Free and fair elec­tions?

Southasia - - 13 -

In the last and fi­nal wave of lo­cal govern­ment elec­tions, Pres­i­dent Mahinda Ra­japaksa’s coali­tion party won 21 out of 23 coun­cils, il­lus­trat­ing that he and his rul­ing coali­tion still main­tain strong sup­port in Sri Lanka, de­spite ru­mors of dead­locks and cracks. How­ever, the rul­ing United Peo­ples Free­dom Al­liance lost the most im­por­tant coun­cil, the city of Colombo, to the United National Party. The UNP is clearly more pop­u­lar amongst the city’s large Mus­lim and Tamil pop­u­la­tion, con­sti­tut­ing close to 70 per­cent of the cap­i­tals’ res­i­dents, as well as the mi­nor­ity-dom­i­nated North and East re­gions.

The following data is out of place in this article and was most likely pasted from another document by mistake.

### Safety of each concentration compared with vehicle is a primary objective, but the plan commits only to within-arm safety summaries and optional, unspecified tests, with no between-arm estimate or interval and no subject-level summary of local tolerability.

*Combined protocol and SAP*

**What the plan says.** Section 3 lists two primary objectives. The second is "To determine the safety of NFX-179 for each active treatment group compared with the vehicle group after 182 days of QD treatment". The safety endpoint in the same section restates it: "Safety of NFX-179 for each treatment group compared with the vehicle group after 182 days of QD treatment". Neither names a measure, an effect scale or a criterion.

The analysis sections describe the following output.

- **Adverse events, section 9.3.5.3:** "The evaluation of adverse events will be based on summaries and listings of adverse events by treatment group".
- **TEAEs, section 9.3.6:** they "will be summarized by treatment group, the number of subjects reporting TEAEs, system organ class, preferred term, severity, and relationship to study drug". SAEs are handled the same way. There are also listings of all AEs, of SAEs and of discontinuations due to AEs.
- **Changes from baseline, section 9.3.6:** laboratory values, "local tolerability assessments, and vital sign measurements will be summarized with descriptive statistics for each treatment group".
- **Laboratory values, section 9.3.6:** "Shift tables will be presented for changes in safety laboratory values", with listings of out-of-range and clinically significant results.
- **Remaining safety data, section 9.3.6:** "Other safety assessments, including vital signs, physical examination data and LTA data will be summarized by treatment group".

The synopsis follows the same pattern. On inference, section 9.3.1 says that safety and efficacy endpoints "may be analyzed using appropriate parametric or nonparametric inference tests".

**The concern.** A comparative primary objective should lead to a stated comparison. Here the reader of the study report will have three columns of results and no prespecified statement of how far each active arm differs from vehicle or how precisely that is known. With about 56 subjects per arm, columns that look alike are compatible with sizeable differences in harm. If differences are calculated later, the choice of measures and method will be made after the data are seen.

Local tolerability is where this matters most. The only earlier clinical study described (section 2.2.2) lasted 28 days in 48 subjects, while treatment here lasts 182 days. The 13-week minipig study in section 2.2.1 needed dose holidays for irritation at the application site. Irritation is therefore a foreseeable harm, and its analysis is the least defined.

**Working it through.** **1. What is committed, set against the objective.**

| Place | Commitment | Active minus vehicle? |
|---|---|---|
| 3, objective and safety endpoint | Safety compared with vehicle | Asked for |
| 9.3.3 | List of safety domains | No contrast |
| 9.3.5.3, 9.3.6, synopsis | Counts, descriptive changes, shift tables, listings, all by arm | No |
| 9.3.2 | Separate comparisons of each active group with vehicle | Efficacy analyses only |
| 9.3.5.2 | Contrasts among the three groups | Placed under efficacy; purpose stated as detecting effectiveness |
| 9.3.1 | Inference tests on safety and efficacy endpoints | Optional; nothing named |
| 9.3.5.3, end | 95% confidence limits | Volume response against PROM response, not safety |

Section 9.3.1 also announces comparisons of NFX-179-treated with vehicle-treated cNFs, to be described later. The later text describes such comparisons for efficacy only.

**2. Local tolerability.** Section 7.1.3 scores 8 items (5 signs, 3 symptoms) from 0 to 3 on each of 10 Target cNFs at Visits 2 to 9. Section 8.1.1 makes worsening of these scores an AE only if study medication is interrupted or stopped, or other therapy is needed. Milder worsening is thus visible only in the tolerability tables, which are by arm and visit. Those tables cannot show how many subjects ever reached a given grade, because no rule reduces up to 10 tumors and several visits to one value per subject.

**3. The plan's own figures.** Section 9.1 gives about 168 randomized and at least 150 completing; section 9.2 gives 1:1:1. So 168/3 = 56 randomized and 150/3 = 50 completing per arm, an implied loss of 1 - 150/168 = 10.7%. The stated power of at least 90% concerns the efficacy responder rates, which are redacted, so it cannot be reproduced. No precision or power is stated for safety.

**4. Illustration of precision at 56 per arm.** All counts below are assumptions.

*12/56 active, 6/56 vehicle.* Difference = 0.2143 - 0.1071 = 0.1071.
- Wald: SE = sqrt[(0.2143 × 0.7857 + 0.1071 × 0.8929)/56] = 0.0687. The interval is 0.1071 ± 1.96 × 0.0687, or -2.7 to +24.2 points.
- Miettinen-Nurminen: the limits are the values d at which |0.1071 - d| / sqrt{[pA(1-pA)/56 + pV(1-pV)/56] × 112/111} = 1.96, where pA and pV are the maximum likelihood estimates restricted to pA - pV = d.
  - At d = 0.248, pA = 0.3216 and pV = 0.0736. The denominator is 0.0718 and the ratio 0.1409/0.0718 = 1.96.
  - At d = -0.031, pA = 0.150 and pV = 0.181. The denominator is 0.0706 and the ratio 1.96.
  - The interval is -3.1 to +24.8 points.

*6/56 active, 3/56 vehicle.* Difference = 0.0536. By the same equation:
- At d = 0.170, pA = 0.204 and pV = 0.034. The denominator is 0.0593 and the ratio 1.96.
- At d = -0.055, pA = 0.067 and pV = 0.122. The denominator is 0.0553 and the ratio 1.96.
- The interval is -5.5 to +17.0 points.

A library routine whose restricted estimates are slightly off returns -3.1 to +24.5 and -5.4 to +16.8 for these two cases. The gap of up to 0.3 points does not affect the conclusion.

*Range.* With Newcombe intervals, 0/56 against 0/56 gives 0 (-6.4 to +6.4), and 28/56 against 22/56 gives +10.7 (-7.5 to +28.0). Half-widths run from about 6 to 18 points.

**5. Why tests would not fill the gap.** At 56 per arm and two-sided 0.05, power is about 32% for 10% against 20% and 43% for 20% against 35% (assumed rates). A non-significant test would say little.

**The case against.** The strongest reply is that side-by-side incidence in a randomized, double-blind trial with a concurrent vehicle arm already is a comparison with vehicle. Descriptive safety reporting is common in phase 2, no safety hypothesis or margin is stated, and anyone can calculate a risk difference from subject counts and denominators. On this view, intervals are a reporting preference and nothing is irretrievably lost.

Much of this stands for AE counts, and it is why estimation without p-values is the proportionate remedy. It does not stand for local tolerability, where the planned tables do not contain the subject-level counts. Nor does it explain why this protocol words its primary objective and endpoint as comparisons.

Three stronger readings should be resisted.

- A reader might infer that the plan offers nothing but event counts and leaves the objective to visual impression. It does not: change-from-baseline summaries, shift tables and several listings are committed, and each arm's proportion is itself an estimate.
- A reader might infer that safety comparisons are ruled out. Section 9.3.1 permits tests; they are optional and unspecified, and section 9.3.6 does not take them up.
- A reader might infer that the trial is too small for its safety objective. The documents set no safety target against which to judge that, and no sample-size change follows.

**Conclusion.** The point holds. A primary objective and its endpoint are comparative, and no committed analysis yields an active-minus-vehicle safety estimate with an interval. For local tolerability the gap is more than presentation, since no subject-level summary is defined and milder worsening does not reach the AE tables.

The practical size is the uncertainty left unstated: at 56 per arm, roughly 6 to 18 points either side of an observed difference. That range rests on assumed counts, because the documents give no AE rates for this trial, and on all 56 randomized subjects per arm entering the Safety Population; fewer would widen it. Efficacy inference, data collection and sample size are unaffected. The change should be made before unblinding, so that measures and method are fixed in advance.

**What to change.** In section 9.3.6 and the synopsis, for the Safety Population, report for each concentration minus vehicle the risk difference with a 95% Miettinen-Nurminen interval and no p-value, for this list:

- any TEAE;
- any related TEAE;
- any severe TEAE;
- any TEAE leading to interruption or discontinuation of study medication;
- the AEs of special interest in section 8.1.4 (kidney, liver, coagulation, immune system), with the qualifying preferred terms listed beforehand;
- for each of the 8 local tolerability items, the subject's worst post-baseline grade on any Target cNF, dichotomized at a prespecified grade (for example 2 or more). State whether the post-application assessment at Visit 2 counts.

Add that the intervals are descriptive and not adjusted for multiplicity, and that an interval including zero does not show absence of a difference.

While the lo­cal elec­tions may have been con­cluded, in­ter­na­tional elec­toral com­mit­tees have claimed that the elec­tions were not free and fair as the rul­ing party em­ployed state ap­pa­ra­tus to fur­ther and pro­mote its own agenda. Vi­o­lence also sparked dur­ing the process, killing a pres­i­den­tial ad­vi­sor and his body­guard and se­ri­ously in­jur­ing his ri­val who re­mains in in­ten­sive care. Party sup­port­ers con­tin­ued to burn ve­hi­cles and en­gaged in vi­o­lent con­flict. Po­lit­i­cal gang vi­o­lence was also com­mon. How­ever, the Sri Lankan me­dia down­played the sit­u­a­tion and did not broad­cast any such de­vel­op­ments or con­se­quent ar­rests. Speak­ing on the elec­toral vi­o­lence, the Asian Hu­man Rights Com­mis­sion (AHRC) stated: “This vi­o­lent con­flict be­tween two prom­i­nent mem­bers of the rul­ing regime points to the type of pol­i­tics pre­vail­ing in the coun­try.”

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